Given the RGBD data, we first identify and extract segments. We apply the RANSAC algorithm  to extract segments from the point cloud. However the planes returned from RANSAC are not bounded by rectangles and may contain outliers. We ﬁlter the extracted planes using Euclidean clustering. To obtain the corners from the planes’ point cloud, we construct the convex hulls of the points and ﬁnd the minimum bounding rectangles of the planes.
From the given set of segments, we apply our inference algorithm to find the optimal models to describe a box. This algorithm relies on a set of learned weights to score the model against the given list of features and relations. To speed up the inference further, we form a priority queue and search in the space of models with higher scores.
To close a box in the environment, the robot needs to identify and locate the box to manipulate it into the desired state. Each ﬂap can be closed from a set of paths. Given the box model with the location and orientation of each ﬂap, we use OpenRAVE’s  underconstrained inverse kinematics solver. The program applies Brute-force search approach by deﬁning intermediate rotating planes. The planner will pick sampled points from each intermediate planes and search for paths through them.
Our experiments were conducted using an Adept Viper s850 6-DOF arm with a parallel-plate gripper giving a reach of approximately 100 centimeters. In order to obtain point cloud data, a Microsoft Kinect was mounted between the 3rd and 4th DOF. This position was chosen to allow for changes in orientation of the camera in order to obtain a variety of viewpoints.
To demonstrate the robustness of our algorithm, we collected point cloud data for several classes of boxes, including various sizes of standard packaging boxes and unusually shaped boxes. We then ran a series of experiments on an extensive dataset to determine the accuracy of the inference algorithm and then veriﬁed that the robot was able to close the box through simulation.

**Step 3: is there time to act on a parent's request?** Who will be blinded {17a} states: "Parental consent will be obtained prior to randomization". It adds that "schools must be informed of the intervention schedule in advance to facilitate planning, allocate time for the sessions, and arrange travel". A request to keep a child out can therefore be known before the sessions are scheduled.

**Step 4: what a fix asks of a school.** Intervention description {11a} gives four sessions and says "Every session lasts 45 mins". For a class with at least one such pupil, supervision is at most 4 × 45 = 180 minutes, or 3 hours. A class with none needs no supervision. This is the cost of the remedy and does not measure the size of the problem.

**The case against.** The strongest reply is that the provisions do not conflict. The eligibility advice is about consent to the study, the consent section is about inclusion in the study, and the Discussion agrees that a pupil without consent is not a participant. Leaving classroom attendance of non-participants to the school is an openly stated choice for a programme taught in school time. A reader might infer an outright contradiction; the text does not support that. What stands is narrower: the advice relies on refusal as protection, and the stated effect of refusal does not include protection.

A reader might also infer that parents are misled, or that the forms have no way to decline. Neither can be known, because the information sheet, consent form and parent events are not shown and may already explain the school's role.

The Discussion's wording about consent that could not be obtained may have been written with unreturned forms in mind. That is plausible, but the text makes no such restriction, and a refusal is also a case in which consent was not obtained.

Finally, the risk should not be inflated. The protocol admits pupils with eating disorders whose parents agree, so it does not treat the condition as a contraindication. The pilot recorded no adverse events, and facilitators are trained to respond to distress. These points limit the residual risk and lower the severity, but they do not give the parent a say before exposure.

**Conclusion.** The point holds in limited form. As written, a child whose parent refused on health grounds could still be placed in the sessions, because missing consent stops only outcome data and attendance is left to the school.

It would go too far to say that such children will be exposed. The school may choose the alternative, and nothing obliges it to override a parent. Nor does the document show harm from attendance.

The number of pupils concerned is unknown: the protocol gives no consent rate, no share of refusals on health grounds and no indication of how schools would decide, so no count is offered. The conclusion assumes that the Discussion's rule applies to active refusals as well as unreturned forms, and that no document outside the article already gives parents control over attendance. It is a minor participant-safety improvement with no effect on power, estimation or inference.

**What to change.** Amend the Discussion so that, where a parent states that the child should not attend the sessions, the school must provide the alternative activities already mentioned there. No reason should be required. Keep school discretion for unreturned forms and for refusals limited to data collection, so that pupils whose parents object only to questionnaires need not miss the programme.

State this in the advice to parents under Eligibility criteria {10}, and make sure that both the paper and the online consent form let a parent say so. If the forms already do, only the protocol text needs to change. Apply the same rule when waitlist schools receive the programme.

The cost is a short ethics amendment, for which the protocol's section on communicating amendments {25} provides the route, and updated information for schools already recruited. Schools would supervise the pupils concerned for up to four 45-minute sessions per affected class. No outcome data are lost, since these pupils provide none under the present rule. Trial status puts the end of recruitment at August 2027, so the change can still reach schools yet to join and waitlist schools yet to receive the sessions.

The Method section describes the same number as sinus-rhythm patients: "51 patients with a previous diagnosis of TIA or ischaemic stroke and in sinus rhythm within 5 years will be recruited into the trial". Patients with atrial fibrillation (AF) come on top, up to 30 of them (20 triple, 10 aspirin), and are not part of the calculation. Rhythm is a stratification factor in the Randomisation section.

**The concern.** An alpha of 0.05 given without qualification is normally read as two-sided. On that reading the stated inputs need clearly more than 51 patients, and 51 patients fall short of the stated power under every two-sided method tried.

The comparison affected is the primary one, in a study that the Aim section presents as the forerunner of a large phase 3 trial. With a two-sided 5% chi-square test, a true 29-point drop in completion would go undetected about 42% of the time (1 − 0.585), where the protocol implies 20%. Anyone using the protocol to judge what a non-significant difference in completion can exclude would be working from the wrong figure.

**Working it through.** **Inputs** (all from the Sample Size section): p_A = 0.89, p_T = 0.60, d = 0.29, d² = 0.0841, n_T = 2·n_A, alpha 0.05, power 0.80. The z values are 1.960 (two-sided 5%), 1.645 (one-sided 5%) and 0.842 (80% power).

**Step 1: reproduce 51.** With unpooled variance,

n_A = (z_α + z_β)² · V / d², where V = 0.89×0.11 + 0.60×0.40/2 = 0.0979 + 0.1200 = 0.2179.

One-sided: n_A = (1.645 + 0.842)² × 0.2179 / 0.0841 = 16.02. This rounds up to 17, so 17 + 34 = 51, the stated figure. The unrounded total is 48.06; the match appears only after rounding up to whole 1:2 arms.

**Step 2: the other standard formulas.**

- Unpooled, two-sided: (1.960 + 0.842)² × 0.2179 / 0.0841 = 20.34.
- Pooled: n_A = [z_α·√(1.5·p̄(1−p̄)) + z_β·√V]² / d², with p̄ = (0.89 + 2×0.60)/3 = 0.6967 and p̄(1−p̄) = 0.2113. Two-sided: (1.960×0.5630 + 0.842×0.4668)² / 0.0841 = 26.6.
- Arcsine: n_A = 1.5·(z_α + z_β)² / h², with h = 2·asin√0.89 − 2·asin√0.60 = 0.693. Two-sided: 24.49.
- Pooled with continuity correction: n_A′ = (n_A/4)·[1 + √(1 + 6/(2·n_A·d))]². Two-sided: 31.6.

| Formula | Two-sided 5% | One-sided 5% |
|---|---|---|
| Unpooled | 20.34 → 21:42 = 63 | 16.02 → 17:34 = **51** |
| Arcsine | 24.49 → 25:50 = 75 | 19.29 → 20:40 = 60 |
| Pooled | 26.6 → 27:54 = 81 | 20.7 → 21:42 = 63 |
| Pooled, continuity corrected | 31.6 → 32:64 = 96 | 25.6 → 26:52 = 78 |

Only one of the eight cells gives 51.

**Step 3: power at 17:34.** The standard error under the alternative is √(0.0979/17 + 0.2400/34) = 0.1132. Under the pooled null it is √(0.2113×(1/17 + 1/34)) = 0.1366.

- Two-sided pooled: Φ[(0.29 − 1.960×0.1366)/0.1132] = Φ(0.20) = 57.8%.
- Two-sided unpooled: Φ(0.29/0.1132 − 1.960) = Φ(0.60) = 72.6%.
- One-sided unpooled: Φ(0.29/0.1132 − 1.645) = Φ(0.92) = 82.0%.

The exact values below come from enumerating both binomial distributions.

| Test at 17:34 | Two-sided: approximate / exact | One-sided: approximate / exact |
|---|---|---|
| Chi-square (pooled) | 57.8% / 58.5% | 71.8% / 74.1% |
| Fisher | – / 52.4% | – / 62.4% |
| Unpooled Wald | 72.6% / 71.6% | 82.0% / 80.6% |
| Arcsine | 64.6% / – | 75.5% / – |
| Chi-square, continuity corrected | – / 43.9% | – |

Figure 3. Gallery of point cloud data and results of our algorithm.
Figure 3 shows the original image, the point cloud data, the segments observed and finally the matching returned by the algorithm. We see that the robot can identify a diverse set of boxes. The performance remains stable for boxes of various sizes and the algorithm is able to recognize nonstandard boxes.
Our algorithm is able to filter out noise in the data such as objects placed around or inside the box. When more than one box is in the scene, the algorithm is able to recognize the segments as belonging to distinct objects.
The algorithm is able to identify box models with a 76.55% accuracy. For the closing task it is only the flaps that matter. There is an accuracy of 86.74% in correctly determining box flaps from segments. Therefore the robot shows good performance in identifying flaps to be closed. This also demonstrates that the algorithm is able to tolerate noise and different box configurations and types.
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Heran (Paul) Yang (hy279)
Tiffany Low (twl46)
Matthew Cong (mdc238)
Prof. Ashutosh Saxena (asaxena at cs.cornell.edu)